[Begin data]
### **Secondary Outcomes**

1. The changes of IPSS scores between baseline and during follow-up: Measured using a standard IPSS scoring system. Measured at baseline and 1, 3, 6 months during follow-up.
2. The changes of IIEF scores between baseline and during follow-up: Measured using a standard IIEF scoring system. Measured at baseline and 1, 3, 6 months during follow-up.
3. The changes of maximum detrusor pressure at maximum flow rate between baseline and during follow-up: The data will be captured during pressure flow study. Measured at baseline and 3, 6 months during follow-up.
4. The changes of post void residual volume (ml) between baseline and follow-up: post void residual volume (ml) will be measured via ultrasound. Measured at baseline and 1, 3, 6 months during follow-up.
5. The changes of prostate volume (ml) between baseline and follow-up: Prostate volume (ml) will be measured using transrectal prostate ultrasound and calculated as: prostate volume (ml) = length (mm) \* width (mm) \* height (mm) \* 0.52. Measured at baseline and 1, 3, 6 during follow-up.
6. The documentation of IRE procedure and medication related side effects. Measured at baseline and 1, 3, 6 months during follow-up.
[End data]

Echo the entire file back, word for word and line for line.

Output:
### **Secondary Outcomes**

1. The changes of IPSS scores between baseline and during follow-up: Measured using a standard IPSS scoring system. Measured at baseline and 1, 3, 6 months during follow-up.
2. The changes of IIEF scores between baseline and during follow-up: Measured using a standard IIEF scoring system. Measured at baseline and 1, 3, 6 months during follow-up.
3. The changes of maximum detrusor pressure at maximum flow rate between baseline and during follow-up: The data will be captured during pressure flow study. Measured at baseline and 3, 6 months during follow-up.
4. The changes of post void residual volume (ml) between baseline and follow-up: post void residual volume (ml) will be measured via ultrasound. Measured at baseline and 1, 3, 6 months during follow-up.
5. The changes of prostate volume (ml) between baseline and follow-up: Prostate volume (ml) will be measured using transrectal prostate ultrasound and calculated as: prostate volume (ml) = length (mm) \* width (mm) \* height (mm) \* 0.52. Measured at baseline and 1, 3, 6 during follow-up.
6. The documentation of IRE procedure and medication related side effects. Measured at baseline and 1, 3, 6 months during follow-up.